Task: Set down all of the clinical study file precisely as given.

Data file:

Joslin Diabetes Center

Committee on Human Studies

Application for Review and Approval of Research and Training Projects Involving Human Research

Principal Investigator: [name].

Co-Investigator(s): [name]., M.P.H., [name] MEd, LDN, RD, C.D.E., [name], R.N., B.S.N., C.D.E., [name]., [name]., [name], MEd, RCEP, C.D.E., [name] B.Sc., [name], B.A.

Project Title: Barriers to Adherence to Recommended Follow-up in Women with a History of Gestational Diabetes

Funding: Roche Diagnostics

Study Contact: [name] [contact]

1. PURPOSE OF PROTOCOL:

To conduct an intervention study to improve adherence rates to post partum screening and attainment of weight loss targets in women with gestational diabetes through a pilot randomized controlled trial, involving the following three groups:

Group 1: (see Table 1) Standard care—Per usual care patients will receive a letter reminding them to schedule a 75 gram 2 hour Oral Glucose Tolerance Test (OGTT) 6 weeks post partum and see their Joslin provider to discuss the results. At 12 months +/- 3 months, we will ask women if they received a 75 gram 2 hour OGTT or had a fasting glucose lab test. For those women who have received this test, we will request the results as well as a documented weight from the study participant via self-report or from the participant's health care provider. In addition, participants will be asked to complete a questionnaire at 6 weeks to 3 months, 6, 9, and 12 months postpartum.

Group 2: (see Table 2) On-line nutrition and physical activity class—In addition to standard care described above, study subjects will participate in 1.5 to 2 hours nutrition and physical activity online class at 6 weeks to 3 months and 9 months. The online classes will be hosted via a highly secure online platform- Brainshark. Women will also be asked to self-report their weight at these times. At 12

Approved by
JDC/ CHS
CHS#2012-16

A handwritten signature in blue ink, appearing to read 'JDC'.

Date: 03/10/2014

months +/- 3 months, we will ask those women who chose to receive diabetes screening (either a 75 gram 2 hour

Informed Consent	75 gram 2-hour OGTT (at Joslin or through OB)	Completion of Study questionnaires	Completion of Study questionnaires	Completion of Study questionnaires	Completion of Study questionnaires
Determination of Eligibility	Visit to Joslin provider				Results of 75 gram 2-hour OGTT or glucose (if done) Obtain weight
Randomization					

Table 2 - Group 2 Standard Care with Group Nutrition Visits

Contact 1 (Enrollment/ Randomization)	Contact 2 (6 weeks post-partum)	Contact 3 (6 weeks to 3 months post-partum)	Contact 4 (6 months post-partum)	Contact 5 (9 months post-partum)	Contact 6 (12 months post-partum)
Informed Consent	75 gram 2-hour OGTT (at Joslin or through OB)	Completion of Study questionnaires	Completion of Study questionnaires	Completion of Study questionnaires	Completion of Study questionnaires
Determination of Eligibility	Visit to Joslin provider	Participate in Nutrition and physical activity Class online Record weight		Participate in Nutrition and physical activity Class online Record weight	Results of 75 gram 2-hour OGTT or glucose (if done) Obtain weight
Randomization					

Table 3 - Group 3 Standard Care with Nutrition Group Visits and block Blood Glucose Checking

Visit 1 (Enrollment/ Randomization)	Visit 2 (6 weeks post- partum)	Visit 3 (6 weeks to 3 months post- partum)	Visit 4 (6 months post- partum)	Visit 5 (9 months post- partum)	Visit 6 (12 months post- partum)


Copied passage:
Joslin Diabetes Center

Committee on Human Studies

Application for Review and Approval of Research and Training Projects Involving Human Research

Principal Investigator: [name].

Co-Investigator(s): [name]., M.P.H., [name] MEd, LDN, RD, C.D.E., [name], R.N., B.S.N., C.D.E., [name]., [name]., [name], MEd, RCEP, C.D.E., [name] B.Sc., [name], B.A.

Project Title: Barriers to Adherence to Recommended Follow-up in Women with a History of Gestational Diabetes

Funding: Roche Diagnostics

Study Contact: [name] [contact]

1. PURPOSE OF PROTOCOL:

To conduct an intervention study to improve adherence rates to post partum screening and attainment of weight loss targets in women with gestational diabetes through a pilot randomized controlled trial, involving the following three groups:

Group 1: (see Table 1) Standard care—Per usual care patients will receive a letter reminding them to schedule a 75 gram 2 hour Oral Glucose Tolerance Test (OGTT) 6 weeks post partum and see their Joslin provider to discuss the results. At 12 months +/- 3 months, we will ask women if they received a 75 gram 2 hour OGTT or had a fasting glucose lab test. For those women who have received this test, we will request the results as well as a documented weight from the study participant via self-report or from the participant's health care provider. In addition, participants will be asked to complete a questionnaire at 6 weeks to 3 months, 6, 9, and 12 months postpartum.

Group 2: (see Table 2) On-line nutrition and physical activity class—In addition to standard care described above, study subjects will participate in 1.5 to 2 hours nutrition and physical activity online class at 6 weeks to 3 months and 9 months. The online classes will be hosted via a highly secure online platform- Brainshark. Women will also be asked to self-report their weight at these times. At 12

Approved by
JDC/ CHS
CHS#2012-16

A handwritten signature in blue ink, appearing to read 'JDC'.

Date: 03/10/2014

months +/- 3 months, we will ask those women who chose to receive diabetes screening (either a 75 gram 2 hour

Informed Consent	75 gram 2-hour OGTT (at Joslin or through OB)	Completion of Study questionnaires	Completion of Study questionnaires	Completion of Study questionnaires	Completion of Study questionnaires
Determination of Eligibility	Visit to Joslin provider				Results of 75 gram 2-hour OGTT or glucose (if done) Obtain weight
Randomization					

Table 2 - Group 2 Standard Care with Group Nutrition Visits

Contact 1 (Enrollment/ Randomization)	Contact 2 (6 weeks post-partum)	Contact 3 (6 weeks to 3 months post-partum)	Contact 4 (6 months post-partum)	Contact 5 (9 months post-partum)	Contact 6 (12 months post-partum)
Informed Consent	75 gram 2-hour OGTT (at Joslin or through OB)	Completion of Study questionnaires	Completion of Study questionnaires	Completion of Study questionnaires	Completion of Study questionnaires
Determination of Eligibility	Visit to Joslin provider	Participate in Nutrition and physical activity Class online Record weight		Participate in Nutrition and physical activity Class online Record weight	Results of 75 gram 2-hour OGTT or glucose (if done) Obtain weight
Randomization					

Table 3 - Group 3 Standard Care with Nutrition Group Visits and block Blood Glucose Checking

Visit 1 (Enrollment/ Randomization)	Visit 2 (6 weeks post- partum)	Visit 3 (6 weeks to 3 months post- partum)	Visit 4 (6 months post- partum)	Visit 5 (9 months post- partum)	Visit 6 (12 months post- partum)